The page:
“The main parts of the towers were relatively straightforward and went smoothly because there was a lot of repetition, even though WZMH added character to the facade by using different glass types and alternating details in different areas,” explains Otto Ward, Antamex project manager for Centennial Place, now business development leader for Garibaldi Glass. Ward continues, “But when you get to the top, there are recesses and cantilevered beams, decks louvres and other architectural features with steel that penetrated the system, requiring complex framing configurations to maintain air and vapour seals throughout.”

“There was a point where both buildings were being built at the same time so it was a challenge in keeping enough supply for both towers, in particular with the tops as there was a delay in the steel work,” says Ward. “So near the end of the project we were asked to speed up the job, which made it difficult to find space at the top of the building for the frames while the steel work was still going on. Even though both buildings look similar except for the heights, the steel work at the top of each building was actually designed very differently, so our connections had to be different for each tower. Even though it all looks the same, it is not.”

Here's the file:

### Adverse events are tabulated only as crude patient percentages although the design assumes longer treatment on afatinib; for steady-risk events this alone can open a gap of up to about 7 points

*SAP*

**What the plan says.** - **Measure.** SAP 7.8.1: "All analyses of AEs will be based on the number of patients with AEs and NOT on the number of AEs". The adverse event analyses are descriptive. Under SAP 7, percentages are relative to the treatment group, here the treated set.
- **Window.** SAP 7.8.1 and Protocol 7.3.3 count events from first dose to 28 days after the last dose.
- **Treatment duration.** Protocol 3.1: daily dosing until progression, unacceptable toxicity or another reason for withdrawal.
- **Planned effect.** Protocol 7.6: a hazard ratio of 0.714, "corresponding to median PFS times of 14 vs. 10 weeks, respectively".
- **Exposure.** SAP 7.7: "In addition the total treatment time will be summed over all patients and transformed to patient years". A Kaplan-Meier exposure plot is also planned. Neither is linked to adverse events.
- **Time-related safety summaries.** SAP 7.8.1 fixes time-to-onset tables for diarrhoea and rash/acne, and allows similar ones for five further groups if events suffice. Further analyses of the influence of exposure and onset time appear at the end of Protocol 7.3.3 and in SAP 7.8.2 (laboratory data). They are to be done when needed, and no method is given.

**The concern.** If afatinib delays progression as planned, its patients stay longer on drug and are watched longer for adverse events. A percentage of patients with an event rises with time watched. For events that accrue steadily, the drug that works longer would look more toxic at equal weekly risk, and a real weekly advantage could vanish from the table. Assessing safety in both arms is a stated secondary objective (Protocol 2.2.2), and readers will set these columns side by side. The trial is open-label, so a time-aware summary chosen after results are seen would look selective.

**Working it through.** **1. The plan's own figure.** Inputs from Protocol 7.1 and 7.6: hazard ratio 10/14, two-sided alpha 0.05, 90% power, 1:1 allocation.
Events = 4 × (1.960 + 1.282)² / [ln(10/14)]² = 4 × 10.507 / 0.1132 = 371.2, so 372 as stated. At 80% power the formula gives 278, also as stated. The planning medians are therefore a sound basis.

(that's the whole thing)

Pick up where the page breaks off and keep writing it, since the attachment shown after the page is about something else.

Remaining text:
“It worked out extremely well and was a good job for everybody,” says Resar. “It was the type and size of project that we do well. It had the repetition that we are looking for from a manufacturing point of view and the complexity to really put your head into the design and engineering, especially at the tops of the buildings and the spires.”

Connected inside and out
“Another feature of the glazing design that we really like about Centennial Place is that even though it is a full city block, the building is really light in terms of how it comes to ground,” explains Schloessin. “There is a lot of openness. You have the effect that you can look through the entrance lobbies and see the tower elevator cores and the main interior concourse. When you are dealing with a full-block development like Centennial, there is a risk of losing clarity in design and having large stretches of wall that don’t really tell you anything. We were trying to eliminate the idea that there is a clearly perceived front or back door to the development. We don’t really have that. The logic of the buildings is very apparent from the street and it was very important to us when we designed the building and we were able to achieve it in the final product.”